You can read the 9th Circuit’s ruling here. 

Video: The 14th Amendment

ICE agents immigrationPresident Trump’s statement that he can take away the citizenship birthrights guaranteed in the 14th Amendment with an executive order are simply stirring up fear, according to his wife’s immigration attorney. Michael Wildes talked to CNN‘s Jake Tapper about Trump’s threats to deny citizenship to people born in the US.

The 14th Amendment states, “All persons born or naturalized in the United States and subject to the jurisdiction thereof, are citizens of the United States and of the State wherein they reside. No State shall make or enforce any law which shall abridge the privileges or immunities of citizens of the United States; nor shall any State deprive any person of life, liberty, or property, without due process of law; nor deny to any person within its jurisdiction the equal protection of the laws.”

 

Podcast: California’s sanctuary law at center of fierce immigration debate

undocumented immigrantsMunicipalities in California are being pitted against one another after a state law went into effect earlier this year limiting how much local law enforcement can cooperate with ICE agents. SB54, or the California Values Act, makes the entire state a sanctuary, but while some cities are embracing the law, others are openly defying it. NPR reports:

“This is an issue that I take very personally because I am the youngest child of a single immigrant mother with a third-grade education,” says state Sen. Kevin de León, who wrote the law. “I wanted to make sure that our local police officers, our sheriffs, were not a cog in the Trump deportation machine, separating innocent mothers from their children and children from their fathers.”

NPR has more on the contentious California battle over immigrant rights.

 

Number of migrant children held by government reaches new high

immigrant child in custodyDespite a court order instructing the Trump administration to reunite migrant families who were forcibly separated at the US-Mexico border, The New York Times reports that the number of children still in custody has reached a record high level. The Times reports that there are currently 12,800 migrant children in federally-contracted shelters this month, five times as many since last summer, when 2,400 children were being held. Most of the children did not have their parents with them when they crossed the border. The information was shared with members of Congress, who in turn shared it with the Times. 

Questions about seeking asylum

Mexico mapMany of the migrants trying to enter the United States at the Mexico border are seeking asylum, or protection from persecution. These asylum seekers may not know much about how the process works or what kinds of protection it offers. They may also not know how to apply for asylum or whether they qualify. The American Immigration Council has created a document to answer those questions that’s available for downloading.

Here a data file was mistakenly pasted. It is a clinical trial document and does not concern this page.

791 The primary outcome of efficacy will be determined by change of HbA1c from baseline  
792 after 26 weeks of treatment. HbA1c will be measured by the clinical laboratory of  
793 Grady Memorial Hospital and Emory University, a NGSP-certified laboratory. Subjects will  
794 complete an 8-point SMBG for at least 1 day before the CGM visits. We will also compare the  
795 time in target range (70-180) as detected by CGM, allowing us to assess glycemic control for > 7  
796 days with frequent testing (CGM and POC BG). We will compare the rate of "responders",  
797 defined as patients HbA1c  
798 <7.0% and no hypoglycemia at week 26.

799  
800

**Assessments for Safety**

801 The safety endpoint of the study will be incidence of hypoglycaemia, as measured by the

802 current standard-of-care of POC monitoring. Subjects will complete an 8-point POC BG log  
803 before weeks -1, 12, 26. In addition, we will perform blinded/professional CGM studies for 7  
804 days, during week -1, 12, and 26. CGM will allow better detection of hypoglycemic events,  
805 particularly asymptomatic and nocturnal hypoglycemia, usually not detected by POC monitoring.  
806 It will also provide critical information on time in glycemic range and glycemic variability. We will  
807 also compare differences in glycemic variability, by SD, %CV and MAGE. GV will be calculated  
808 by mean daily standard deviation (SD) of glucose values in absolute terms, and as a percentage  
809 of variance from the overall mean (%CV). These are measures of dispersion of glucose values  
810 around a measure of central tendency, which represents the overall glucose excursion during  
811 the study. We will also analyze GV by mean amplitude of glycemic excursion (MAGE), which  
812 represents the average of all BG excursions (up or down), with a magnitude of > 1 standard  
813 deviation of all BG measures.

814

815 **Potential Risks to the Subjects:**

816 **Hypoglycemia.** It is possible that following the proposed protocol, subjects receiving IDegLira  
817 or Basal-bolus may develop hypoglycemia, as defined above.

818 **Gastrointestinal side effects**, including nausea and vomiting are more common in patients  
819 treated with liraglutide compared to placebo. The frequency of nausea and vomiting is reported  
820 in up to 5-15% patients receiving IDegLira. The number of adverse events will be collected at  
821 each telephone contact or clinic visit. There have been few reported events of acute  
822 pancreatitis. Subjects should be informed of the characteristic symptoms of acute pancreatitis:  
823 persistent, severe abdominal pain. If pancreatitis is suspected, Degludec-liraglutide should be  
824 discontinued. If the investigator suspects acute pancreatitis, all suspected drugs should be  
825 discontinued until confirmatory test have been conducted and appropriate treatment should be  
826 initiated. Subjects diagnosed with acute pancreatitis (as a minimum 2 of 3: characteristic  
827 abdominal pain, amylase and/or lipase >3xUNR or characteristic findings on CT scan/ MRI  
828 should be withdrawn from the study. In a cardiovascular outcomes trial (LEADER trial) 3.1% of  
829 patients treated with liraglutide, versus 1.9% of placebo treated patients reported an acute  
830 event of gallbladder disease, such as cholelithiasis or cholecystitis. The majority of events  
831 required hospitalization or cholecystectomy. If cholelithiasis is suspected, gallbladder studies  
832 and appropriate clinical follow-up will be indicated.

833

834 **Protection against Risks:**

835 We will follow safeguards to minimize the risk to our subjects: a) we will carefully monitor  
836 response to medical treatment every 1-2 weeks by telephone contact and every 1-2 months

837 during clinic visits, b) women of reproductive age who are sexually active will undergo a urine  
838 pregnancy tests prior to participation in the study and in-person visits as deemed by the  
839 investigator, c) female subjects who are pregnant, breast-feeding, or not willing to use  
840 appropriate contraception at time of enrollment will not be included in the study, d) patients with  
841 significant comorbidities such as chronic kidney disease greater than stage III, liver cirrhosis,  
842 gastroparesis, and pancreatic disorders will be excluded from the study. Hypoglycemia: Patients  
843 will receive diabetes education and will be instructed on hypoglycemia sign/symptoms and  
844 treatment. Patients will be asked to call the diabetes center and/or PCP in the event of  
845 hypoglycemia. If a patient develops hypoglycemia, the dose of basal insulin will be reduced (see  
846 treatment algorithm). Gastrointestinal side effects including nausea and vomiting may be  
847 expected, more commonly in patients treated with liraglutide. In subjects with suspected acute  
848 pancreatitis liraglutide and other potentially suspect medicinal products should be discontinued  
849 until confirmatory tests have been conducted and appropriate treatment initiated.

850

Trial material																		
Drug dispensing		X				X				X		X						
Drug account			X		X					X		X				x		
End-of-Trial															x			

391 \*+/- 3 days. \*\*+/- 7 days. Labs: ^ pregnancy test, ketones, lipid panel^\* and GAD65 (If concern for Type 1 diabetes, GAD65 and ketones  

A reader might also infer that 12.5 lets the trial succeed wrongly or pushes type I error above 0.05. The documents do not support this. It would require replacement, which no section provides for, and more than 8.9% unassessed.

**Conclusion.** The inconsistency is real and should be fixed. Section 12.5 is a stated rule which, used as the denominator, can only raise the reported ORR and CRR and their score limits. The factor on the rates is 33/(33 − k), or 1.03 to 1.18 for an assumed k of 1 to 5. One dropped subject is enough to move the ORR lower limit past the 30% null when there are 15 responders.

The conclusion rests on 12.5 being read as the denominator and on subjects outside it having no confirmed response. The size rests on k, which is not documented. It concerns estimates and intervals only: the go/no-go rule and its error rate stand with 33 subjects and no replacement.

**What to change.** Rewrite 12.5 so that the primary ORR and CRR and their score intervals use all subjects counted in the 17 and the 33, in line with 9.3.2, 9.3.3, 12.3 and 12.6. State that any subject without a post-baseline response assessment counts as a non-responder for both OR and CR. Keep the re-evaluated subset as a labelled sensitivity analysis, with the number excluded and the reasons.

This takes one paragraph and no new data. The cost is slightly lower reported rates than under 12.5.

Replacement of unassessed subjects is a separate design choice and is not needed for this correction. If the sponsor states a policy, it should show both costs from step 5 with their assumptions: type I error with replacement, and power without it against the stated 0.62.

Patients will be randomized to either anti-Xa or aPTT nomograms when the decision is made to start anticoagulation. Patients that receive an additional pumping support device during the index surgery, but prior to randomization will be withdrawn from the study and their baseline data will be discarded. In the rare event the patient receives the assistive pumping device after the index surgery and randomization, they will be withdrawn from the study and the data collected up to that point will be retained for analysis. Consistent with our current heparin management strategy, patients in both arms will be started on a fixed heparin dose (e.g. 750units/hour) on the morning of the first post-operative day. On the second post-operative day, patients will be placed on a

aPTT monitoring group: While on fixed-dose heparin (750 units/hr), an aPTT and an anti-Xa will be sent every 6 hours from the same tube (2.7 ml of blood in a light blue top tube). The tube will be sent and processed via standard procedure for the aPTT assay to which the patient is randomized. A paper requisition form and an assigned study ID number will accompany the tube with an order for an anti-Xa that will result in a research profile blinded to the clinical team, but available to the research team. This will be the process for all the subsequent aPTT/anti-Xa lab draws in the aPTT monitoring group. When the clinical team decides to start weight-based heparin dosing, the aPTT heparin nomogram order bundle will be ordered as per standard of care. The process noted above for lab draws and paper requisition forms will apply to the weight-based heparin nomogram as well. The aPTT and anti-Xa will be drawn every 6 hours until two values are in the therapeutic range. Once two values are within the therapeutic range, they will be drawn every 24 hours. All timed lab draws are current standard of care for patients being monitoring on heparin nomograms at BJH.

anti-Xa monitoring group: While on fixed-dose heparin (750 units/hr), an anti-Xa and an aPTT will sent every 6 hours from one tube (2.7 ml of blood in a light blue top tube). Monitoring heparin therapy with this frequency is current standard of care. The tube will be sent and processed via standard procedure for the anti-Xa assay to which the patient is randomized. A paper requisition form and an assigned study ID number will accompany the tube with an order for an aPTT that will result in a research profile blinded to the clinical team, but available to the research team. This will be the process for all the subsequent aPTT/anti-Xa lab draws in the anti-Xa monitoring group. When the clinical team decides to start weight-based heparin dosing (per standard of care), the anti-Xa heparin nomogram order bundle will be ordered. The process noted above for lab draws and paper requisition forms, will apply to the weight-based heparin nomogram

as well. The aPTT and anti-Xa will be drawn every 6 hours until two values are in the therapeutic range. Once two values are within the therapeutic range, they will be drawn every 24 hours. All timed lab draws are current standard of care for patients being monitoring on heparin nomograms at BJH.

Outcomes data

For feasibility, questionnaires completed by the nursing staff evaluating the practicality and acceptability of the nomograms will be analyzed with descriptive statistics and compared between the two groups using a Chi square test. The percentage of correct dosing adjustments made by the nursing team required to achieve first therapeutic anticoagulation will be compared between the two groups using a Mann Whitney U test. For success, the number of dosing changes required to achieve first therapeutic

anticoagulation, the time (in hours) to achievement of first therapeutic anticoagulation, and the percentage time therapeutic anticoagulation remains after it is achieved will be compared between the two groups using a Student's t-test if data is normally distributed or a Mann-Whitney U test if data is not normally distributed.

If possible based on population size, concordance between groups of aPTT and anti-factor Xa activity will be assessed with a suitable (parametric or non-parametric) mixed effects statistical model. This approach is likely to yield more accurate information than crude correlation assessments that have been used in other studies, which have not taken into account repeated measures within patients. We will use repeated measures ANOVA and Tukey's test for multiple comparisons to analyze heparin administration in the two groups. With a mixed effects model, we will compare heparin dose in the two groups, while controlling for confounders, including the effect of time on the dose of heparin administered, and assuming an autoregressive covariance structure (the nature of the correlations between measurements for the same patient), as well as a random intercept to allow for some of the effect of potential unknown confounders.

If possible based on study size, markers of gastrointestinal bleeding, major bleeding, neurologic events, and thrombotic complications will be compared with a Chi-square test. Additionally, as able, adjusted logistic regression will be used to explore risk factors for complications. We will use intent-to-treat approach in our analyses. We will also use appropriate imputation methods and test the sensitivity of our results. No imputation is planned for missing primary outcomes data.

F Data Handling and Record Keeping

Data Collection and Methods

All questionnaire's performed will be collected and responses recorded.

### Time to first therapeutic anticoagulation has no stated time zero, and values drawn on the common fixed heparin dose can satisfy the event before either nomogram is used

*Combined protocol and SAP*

Federal hearing on DACA in Texas

Court battles over the Deferred Action for Childhood Arrivals (DACA) have left the program in limbo. On Friday, a federal judge in DC ruled against the Trump administration’s efforts to end the immigration program. Now, a federal judge in Texas is holding hearings on a case that would shut down the DACA program. Vox reports that the Texas judge is an immigration hawk likely to rule in favor of ending DACA. That ruling could leave DACA under mutually contradictory orders from two federal judges. Vox explains the legal limbo that could end with the Texas judge’s ruling.

Sessions’ decision on immigrant asylum harshly criticized

Attorney General Jeff SessionsAttorney General Jeff Sessions announced that he is taking away a vital lifeline to immigrant victims of severe domestic and gang violence. Sessions issued a decision unilaterally overruling important precedent recognizing that such individuals may qualify for asylum in the United States.

Critics say Sessions’ decision to end asylum for most victims of domestic abuse and gang violence takes US “back to the Dark Ages,” according to The Washington Post. The American Immigration Council has also criticized the decision.

The following is a statement from Beth Werlin, Executive Director of the American Immigration Council. “From its earliest days, the United States has opened its doors to individuals fleeing oppression and persecution. Today’s decision by the Attorney General is yet another attempt to close our doors. Through our work serving detained mothers and children in Dilley, Texas, we see firsthand the trauma of domestic and gang violence and the desperate need for protection. The Attorney General’s decision—if permitted to stand—will no doubt result in sending countless mothers and children back to their abusers and criminal gangs. Turning our backs on victims of violence and deporting them to grave danger should not be the legacy sought by any administration.”

Sessions’ decision on asylum follows another controversial action that allows the separation of immigrant parents from their children.